yet he shall not be strengthened by it; for Antiochus escaped out of his hands, nor did he pursue his victory, and take all the advantages of it, as he might have done; for, as the historian (o) says, had he added valour to his fortune, he might have spoiled Antiochus of his kingdom; but, content with the recovery of the cities he lost, made peace, and greedily took the advantage of ease, and rolled himself in luxury, uncleanness, and intemperance.

(m) "decem millia", Pagninus, Montanus, so Ben Melech. (n) "etiamsi dejiciet", Gejerus; "quamvis prostraverit", Michaelis. (o) Justin, l. 30. c. 1.

And when he hath taken away the multitude, his heart shall be lifted up; and he shall cast down many ten thousands: but he shall not be strengthened by it.
Verse 12. - And when he hath taken away the multitude, his heart shall be lifted up; and he shall cast down many ten thousands; but he shall not be strengthened by it. The rendering of the LXX. is, "And he shall take the levy (συναγωγήν), and his heart shall be lifted up, and he shall trouble many, and shall not be afraid." There seems to have been some difference of reading in the last clause, but it is not clear what. Theodotion renders the first clause as does the Septuagint; but the latter clause is more in accordance with the English version of the Massoretic text. The Peshitta from the same text differs in its interpretation, "And he shall destroy them mightily, and his heart shall be lifted up, and he shall cast down many, and shall not be strengthened." The Vulgate presents no occasion of remark. And he shall cast down many ten thousands. This, most probably, refers to the complete victory at Raphia, where Antiochus was reported to have lost ten thousand men. There is thus a repetition here of what has already been narrated. But he shall not be strengthened by it. It is very noticeable that Ptolemy did not even attempt to strengthen his position by vigorously following up his victory. Daniel now read the writing (Daniel 5:25), and gave its interpretation (Daniel 5:26-28). The writing bears the mysterious character of the oracle. פּרס, תּקל, מנא (Daniel 5:28) are partic. Piel, and the forms תּקל and פּרס, instead of תּקיל and פּריס, are chosen on account of their symphony with מנא. פּרסין is generally regarded as partic. plur., but that would be פּרסין; it much rather appears to be a noun form, and plur. of פּרס equals Hebr. פּרס (cf. פּרסיהן, Zechariah 11:16), in the sense of broken pieces, fragments, for פרס signifies to divide, to break in pieces, not only in the Hebr. (cf. Leviticus 11:4; Isaiah 58:7; Psalm 69:32), but also in the Chald., 2 Kings 4:39 (Targ.), although in the Targg. The meaning to spread out prevails. In all the three words there lies a double sense, which is brought out in the interpretation. מנא, for the sake of the impression, or perhaps only of the parallelism, is twice given, so as to maintain two members of the verse, each of two words. In the numbering lies the determination and the completion, or the conclusion of a manner, a space of time. Daniel accordingly interprets מנא thus: God has numbered (מנה for מנא, perf. act.) thy kingdom, i.e., its duration or its days, והשׁלמהּ, and has finished it, i.e., its duration is so counted out that it is full, that it now comes to an end. In תּקל there lies the double sense that the word תּקל, to weigh, accords with the Niphal of קלל, to be light, to be found light (cf. תּקל, Genesis 16:4). The interpretation presents this double meaning: Thou art weighed in the balances (תּקלתּא) and art found too light (like the תּקל). חסּיר, wanting in necessary weight, i.e., deficient in moral worth. תּקלתּא, a perf. formed from the partic. Piel; cf. Winer, 13, 2. As to the figure of the balance, cf. Job 31:6; Psalm 62:10 (9).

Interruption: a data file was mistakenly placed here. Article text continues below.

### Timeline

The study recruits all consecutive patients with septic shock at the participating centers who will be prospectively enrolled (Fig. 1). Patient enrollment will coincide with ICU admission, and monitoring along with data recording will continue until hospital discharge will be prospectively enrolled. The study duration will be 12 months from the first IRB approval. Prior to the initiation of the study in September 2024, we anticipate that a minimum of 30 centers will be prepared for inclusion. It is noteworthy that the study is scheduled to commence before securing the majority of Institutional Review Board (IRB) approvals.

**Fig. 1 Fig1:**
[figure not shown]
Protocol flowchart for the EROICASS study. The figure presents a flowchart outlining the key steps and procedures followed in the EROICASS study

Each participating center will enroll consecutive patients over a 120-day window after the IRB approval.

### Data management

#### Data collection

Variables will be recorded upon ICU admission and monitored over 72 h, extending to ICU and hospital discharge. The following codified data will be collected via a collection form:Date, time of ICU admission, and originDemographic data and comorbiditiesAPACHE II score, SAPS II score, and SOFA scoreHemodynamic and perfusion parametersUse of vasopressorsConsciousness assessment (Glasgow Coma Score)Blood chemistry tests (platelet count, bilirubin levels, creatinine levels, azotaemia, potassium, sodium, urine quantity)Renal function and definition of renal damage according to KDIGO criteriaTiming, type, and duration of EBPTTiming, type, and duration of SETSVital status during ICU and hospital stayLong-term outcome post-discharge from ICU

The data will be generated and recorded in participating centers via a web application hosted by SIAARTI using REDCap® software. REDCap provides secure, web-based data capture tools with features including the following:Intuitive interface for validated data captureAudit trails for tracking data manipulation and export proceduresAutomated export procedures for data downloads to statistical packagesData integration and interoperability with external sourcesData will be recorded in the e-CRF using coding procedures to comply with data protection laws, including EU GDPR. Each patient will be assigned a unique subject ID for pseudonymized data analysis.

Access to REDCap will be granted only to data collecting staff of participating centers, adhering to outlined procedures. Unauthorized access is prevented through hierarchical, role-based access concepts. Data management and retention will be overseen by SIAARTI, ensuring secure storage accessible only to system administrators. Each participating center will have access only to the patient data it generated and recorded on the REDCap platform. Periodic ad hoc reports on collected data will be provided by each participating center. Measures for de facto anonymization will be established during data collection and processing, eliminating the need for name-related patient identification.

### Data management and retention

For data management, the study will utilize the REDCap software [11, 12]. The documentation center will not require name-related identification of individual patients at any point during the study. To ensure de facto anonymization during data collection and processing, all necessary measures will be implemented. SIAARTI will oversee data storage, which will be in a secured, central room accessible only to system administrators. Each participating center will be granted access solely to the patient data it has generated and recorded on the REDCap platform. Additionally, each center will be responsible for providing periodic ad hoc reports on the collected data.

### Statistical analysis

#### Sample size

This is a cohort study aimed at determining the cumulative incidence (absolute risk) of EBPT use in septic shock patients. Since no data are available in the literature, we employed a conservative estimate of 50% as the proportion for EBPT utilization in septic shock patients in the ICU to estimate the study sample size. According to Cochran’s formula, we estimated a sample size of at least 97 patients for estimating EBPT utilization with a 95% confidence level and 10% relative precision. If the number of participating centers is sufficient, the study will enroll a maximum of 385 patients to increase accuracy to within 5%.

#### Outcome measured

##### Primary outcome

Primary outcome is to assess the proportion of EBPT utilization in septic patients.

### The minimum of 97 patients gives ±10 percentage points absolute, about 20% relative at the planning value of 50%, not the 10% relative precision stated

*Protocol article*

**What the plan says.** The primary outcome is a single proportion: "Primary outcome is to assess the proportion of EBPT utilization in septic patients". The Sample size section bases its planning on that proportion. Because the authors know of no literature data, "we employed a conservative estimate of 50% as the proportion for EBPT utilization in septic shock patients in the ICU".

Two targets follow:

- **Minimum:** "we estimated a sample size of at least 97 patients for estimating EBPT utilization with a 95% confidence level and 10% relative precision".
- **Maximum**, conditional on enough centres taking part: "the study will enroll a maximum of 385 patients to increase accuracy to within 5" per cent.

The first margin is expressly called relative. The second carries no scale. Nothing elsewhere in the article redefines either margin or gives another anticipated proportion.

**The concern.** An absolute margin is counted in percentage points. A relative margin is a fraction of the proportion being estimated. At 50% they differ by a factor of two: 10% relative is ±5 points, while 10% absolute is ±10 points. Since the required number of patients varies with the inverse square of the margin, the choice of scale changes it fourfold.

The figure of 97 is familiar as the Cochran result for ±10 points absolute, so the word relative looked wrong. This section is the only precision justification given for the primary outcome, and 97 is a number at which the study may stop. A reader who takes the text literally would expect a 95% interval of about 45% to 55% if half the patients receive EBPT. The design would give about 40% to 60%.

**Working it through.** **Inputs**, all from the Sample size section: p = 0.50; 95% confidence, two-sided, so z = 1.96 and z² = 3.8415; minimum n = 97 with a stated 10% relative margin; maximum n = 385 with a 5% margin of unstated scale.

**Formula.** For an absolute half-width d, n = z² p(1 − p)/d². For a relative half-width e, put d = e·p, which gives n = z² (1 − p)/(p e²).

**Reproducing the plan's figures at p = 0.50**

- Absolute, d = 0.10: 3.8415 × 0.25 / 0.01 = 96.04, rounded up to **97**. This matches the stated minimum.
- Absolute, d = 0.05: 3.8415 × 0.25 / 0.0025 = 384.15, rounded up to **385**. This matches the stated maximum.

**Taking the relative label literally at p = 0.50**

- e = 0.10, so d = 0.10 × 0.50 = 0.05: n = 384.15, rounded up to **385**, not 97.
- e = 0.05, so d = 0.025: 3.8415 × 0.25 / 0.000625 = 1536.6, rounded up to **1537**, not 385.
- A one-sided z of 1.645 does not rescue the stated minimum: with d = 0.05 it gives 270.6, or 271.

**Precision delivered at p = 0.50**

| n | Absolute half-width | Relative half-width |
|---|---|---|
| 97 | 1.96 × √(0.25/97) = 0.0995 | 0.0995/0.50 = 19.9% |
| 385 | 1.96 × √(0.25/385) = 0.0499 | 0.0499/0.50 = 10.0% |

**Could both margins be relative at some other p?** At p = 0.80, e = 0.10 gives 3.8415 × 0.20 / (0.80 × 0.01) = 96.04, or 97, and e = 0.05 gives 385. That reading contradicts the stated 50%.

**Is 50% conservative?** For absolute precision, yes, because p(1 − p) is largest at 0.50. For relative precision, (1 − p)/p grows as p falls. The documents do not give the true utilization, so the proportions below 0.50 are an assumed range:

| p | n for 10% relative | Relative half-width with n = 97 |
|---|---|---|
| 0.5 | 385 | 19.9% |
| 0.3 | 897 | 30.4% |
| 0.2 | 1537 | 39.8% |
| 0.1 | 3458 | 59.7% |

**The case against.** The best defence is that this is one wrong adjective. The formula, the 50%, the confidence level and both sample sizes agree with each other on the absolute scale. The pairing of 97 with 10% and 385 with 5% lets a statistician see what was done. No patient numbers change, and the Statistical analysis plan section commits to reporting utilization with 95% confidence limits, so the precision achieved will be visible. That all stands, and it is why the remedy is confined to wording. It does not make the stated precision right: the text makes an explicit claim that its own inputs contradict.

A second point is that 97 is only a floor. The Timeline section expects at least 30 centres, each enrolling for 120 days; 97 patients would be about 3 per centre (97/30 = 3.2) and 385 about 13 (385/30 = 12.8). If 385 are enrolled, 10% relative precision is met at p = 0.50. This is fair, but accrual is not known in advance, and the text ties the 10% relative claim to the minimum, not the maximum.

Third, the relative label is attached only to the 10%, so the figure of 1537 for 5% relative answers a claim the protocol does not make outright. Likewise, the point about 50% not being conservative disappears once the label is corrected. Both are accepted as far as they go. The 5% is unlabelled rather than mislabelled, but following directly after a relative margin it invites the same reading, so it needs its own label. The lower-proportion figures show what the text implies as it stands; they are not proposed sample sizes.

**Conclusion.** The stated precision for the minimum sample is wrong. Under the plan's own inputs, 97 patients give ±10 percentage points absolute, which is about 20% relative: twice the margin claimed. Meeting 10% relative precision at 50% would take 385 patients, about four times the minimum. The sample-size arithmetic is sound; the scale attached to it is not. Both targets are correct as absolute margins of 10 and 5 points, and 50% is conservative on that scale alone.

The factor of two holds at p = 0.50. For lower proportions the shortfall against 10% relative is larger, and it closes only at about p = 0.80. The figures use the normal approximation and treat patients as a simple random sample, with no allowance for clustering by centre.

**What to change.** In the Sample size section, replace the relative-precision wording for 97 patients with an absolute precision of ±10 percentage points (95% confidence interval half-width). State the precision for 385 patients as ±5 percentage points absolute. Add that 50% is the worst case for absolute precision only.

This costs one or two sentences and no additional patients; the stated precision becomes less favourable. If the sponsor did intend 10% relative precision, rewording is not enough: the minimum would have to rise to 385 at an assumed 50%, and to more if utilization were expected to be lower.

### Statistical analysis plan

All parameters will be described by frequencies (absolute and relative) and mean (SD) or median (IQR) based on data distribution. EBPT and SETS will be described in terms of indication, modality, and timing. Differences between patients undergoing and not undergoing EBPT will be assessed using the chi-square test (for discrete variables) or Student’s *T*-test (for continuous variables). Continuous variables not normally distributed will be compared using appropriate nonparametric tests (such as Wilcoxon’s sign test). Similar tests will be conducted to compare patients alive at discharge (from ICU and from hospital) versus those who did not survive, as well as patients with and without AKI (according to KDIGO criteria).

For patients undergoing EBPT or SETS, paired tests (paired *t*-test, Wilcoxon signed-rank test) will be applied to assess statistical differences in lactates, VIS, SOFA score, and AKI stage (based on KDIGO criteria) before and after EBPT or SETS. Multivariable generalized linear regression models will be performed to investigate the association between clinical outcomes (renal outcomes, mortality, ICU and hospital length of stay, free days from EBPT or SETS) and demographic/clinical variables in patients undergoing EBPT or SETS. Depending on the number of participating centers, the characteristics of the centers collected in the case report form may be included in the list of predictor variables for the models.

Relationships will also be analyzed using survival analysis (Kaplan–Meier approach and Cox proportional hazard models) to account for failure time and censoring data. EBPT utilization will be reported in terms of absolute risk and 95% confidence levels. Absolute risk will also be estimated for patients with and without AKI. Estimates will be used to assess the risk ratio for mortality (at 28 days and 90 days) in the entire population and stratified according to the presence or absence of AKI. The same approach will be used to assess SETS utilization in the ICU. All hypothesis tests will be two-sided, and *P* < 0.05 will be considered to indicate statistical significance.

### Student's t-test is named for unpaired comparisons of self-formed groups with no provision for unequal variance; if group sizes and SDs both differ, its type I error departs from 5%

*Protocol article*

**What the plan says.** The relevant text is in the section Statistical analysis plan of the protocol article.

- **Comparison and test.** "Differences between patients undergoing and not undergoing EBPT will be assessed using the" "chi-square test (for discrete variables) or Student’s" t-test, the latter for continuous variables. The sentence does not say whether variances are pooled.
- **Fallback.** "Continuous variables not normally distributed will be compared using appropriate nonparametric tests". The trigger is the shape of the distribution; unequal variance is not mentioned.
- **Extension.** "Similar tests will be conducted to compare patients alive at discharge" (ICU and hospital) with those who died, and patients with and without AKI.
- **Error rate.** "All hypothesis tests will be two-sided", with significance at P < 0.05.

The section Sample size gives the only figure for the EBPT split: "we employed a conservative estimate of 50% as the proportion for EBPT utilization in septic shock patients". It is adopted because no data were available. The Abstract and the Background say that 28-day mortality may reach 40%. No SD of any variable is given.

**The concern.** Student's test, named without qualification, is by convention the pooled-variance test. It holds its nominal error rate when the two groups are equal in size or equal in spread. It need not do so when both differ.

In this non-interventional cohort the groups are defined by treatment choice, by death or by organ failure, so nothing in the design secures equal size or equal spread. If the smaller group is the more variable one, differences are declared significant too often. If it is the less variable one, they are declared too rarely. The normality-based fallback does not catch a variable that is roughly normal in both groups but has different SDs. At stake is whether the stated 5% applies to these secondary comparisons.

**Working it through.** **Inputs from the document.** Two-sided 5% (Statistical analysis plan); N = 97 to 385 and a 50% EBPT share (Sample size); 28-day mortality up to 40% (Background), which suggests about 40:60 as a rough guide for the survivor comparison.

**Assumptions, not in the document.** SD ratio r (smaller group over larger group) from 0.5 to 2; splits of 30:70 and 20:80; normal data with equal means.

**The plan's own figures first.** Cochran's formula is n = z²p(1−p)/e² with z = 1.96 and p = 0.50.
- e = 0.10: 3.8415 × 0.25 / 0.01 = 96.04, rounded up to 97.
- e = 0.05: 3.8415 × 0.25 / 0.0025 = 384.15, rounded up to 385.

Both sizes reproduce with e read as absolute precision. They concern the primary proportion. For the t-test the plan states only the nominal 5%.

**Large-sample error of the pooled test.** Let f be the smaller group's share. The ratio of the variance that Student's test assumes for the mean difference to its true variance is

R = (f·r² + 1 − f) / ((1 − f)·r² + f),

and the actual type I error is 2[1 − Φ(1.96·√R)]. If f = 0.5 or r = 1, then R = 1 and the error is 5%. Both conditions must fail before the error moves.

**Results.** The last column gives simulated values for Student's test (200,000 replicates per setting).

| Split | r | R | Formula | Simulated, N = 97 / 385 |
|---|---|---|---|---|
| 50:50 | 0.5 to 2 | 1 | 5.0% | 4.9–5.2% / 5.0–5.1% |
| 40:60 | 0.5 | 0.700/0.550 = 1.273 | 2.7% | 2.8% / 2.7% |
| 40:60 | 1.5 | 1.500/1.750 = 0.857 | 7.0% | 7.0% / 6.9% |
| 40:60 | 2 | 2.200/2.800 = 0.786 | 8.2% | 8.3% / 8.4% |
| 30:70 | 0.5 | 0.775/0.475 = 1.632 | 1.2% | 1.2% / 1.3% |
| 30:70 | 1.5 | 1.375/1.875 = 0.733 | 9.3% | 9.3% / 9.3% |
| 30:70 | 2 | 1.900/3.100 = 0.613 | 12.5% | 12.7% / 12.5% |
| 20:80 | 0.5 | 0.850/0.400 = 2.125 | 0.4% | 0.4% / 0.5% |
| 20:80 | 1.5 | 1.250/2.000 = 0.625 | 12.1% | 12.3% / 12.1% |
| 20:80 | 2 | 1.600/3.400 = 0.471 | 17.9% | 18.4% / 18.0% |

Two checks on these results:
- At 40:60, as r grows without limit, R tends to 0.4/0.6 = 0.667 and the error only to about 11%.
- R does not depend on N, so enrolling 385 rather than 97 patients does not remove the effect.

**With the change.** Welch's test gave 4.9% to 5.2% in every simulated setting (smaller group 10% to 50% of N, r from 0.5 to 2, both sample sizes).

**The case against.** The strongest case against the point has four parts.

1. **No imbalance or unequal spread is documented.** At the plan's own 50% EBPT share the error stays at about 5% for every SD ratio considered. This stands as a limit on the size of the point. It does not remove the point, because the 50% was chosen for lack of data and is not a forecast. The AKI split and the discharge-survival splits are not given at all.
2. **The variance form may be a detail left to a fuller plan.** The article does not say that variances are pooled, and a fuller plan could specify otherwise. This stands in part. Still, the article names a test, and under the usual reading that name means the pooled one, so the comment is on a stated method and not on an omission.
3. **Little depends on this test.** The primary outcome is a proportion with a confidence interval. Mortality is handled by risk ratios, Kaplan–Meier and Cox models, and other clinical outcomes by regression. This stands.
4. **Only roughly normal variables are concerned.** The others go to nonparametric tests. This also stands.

For פּרסין (Daniel 5:25) Daniel uses in the interpretation the sing. פּרס, which, after the analogy of תּקל, may be regarded as partic. Piel, and he interprets it accordingly, so that he brings out, along with the meaning lying in the word, also the allusion to פּרס, Persian: thy kingdom is divided, or broken into pieces, and given to the Medes and Persians. The meaning is not that the kingdom was to be divided into two equal parts, and the one part given to the Medes and the other to the Persians; but פרס is to divide into pieces, to destroy, to dissolve the kingdom. This shall be effected by the Medes and Persians, and was so brought about when the Persian Cyrus with the united power of the Medes and Persians destroyed Babylon, and thus put an end to the Chaldean kingdom, whereby the kingdom was transferred first to the Median Darius (Daniel 6:1 [Daniel 5:31]), and after him to the Persian Cyrus. In the naming of the Median before the Persian there lies, as already remarked in the Introduction, a notable proof of the genuineness of this narrative, and with it of the whole book; for the hegemony of the Medes was of a very short duration, and after its overthrow by the Persians the form of expression used is always "Persians and Medes," as is found in the book of Esther.